• Avinash A. Deshpande

      Articles written in Journal of Astrophysics and Astronomy

    • Fast Transients with the Square Kilometre Array and its Pathfinders: An Indian Perspective

      Yashwant Gupta Poonam Chandra Manjari Bagchi Niruj M. Ramanujam Yogesh Maan Avinash A. Deshpande Siddhartha Bhattacharyya

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      In the rapidly developing field of study of the transient sky,fast radio transients are perhaps the most exciting objects of scrutiny at present. The SKA, with its wide field-of-view and significant improvement in sensitivity over existing facilities, is expected to detect a plethora of fast transients which, in addition to help resolve the mysteries surrounding their nature and origin, will also lead to other interesting applications in astrophysics. We explore some of these possibilities here, and also emphasize the current status and future plans of the Indian communityworking in this area, in the context of ongoing work and extensionof this to the SKA.

    • Classical Orbital Paramagnetism in Non-equilibrium Steady State

      Avinash A. Deshpande N. Kumar

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      We report the results of our numerical simulation of classical-dissipative dynamics of a charged particle subjected to a non-Markovian stochastic forcing. We find that the system develops a steady-state orbital magnetic moment in the presence of a static magnetic field. Very significantly, the sign of the orbital magnetic moment turns out to be paramagnetic for our choice of parameters, varied over a wide range. This is shown specifically for the case of classical dynamics driven by a Kubo–Anderson type non-Markovian noise. Natural spatial boundary condition was imposed through (1) a soft (harmonic) confining potential, and (2) a hard potential, approximating a reflecting wall. There was no noticeable qualitative difference. What appears to be crucial to the orbital magnetic effect noticed here is the non-Markovian property of the driving noise chosen. Experimental realization of this effect on the laboratory scale, and its possible implications are briefly discussed. We would like to emphasize that the above steady-state classical orbital paramagnetic moment complements, rather than contradicts the Bohr–van Leeuwen (BvL) theorem on the absence of classical orbital diamagnetism in thermodynamic equilibrium.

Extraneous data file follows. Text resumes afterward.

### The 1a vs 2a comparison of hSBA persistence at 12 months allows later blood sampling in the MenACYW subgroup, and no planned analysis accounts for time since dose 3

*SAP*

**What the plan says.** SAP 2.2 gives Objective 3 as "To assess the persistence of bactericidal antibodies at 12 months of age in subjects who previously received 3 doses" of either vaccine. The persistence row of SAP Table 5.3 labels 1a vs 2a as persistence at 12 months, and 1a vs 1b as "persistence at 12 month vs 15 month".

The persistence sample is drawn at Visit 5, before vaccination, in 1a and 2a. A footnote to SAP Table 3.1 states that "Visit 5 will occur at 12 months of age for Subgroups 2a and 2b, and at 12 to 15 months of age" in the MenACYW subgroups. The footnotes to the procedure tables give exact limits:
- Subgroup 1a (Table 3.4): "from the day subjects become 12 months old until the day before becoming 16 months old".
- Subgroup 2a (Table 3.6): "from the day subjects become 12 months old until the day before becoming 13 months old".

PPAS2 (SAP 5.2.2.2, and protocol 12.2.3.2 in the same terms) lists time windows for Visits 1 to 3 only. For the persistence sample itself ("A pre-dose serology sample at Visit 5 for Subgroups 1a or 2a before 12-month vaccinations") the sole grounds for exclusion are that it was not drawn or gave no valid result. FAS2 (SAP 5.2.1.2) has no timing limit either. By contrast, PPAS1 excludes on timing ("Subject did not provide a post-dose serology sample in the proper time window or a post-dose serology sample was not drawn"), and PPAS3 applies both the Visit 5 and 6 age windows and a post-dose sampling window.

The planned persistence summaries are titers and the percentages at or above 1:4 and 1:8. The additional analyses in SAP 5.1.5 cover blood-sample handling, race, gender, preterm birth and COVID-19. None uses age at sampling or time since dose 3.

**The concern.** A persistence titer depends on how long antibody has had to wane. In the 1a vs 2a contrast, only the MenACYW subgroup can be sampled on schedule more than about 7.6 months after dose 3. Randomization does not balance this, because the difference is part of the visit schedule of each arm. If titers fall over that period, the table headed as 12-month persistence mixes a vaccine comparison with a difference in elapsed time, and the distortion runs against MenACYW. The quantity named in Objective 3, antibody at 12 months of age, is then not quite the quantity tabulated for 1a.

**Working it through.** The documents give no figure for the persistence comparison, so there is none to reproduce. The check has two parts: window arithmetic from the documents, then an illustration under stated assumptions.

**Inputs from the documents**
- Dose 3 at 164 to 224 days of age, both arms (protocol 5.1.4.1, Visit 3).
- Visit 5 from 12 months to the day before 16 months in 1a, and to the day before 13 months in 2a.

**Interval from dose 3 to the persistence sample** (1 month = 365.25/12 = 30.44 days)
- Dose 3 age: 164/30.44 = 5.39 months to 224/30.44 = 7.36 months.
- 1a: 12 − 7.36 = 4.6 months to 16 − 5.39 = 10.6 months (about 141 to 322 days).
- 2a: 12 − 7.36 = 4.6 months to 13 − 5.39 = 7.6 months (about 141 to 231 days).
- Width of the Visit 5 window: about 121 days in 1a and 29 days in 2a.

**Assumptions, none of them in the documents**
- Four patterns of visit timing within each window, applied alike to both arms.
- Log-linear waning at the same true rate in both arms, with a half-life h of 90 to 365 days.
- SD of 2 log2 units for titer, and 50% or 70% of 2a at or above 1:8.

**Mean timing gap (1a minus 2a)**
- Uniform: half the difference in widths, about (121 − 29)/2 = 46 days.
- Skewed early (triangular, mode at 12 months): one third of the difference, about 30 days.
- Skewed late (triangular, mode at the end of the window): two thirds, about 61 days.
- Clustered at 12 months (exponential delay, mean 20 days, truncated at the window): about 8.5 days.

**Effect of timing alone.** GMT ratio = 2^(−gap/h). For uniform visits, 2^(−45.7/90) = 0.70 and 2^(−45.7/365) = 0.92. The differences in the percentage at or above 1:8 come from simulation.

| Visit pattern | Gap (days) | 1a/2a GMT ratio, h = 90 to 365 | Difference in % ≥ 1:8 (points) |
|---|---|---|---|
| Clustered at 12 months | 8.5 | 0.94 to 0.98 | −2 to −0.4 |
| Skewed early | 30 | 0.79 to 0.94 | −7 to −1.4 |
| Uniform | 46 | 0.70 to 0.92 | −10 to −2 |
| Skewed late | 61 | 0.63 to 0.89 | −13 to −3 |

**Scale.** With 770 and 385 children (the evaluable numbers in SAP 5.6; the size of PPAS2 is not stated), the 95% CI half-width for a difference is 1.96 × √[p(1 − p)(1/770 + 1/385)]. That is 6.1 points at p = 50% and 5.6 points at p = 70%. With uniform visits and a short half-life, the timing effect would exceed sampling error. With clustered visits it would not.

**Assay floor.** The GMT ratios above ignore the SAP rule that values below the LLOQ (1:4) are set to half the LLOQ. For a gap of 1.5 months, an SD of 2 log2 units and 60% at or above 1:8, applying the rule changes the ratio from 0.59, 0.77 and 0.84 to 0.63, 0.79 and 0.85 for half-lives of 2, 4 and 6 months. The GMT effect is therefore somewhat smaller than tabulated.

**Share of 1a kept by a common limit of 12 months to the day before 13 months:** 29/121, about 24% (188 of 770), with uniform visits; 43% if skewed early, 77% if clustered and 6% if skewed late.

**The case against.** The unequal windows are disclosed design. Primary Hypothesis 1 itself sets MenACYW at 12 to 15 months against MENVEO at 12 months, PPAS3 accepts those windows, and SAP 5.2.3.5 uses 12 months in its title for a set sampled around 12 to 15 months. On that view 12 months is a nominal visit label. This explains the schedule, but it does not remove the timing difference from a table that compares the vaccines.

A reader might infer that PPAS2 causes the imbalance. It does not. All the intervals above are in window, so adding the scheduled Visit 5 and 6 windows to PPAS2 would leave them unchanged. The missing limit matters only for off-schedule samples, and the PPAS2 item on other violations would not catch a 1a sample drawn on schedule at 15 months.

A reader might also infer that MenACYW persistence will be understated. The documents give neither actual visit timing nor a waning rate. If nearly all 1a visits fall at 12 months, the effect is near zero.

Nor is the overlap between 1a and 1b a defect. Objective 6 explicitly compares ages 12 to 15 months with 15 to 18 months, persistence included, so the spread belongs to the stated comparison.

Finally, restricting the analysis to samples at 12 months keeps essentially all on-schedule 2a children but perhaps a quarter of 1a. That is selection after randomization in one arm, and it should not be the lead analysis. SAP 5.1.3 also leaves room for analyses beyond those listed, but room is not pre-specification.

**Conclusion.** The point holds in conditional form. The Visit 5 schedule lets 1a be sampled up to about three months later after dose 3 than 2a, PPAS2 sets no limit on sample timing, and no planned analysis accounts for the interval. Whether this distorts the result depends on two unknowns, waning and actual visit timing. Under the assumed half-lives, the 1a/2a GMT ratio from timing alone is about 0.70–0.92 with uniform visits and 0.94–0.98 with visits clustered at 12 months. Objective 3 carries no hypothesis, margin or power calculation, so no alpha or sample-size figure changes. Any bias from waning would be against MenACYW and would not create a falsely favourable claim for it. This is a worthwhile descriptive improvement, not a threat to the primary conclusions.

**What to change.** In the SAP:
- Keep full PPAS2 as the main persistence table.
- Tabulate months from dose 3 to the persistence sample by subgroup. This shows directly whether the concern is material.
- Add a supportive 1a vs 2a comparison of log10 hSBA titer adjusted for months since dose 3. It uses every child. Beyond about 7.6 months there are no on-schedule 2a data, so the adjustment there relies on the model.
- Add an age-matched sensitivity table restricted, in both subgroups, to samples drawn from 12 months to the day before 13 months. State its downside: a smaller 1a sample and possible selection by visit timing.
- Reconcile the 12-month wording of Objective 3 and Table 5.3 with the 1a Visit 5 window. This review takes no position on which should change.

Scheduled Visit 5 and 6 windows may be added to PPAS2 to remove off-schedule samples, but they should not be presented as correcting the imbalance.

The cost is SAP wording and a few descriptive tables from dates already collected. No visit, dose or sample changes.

• The dynamic spectral signatures from lunar occultation: A simulation study


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      Lunar occultation, which occurs when the Moon crosses sight-lines to distant sources, has been studied extensively through apparent intensity pattern resulting from Fresnel diffraction, and has been successfully used to measure angular sizes of extragalactic sources. However, such observations till date havebeen mainly over narrow bandwidth, or averaged over the observing band, and the associated intensity pattern in time has rarely been examined in detail as a function of frequency over a wide band. Here, we revisit the phenomenon of lunar occultation with a view to study the associated intensity pattern as a function of both time and frequency. Through analytical and simulation approach, we examine the variation of intensity across the dynamic spectra, and look for chromatic signatures which could appear as discrete dispersed signal tracks, when the diffraction pattern is adequately smoothed by a finite source size. We particularly explore circumstances in which such diffraction pattern might closely follow the interstellar dispersion law followed by pulsars and transients, such as the Fast Radio Bursts (FRBs), which remain a mystery even after a decade of their discovery. In this paper, we describe details of this investigation, relevant to radio frequencies at which FRBs have been detected, and discuss our findings, along with their implications. We also show how a band-averaged light curve suffers from temporal smearing, and consequent reduction in contrast of intensity variation, with increasing bandwidth. We suggest a way to recover the underlying diffraction signature, as well as the sensitivity improvement commensurate with usage of large bandwidths.

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      Posted on January 27, 2016

      Since January 2016, the Journal of Astrophysics and Astronomy has moved to Continuous Article Publishing (CAP) mode. This means that each accepted article is being published immediately online with DOI and article citation ID with starting page number 1. Articles are also visible in Web of Science immediately. All these have helped shorten the publication time and have improved the visibility of the articles.

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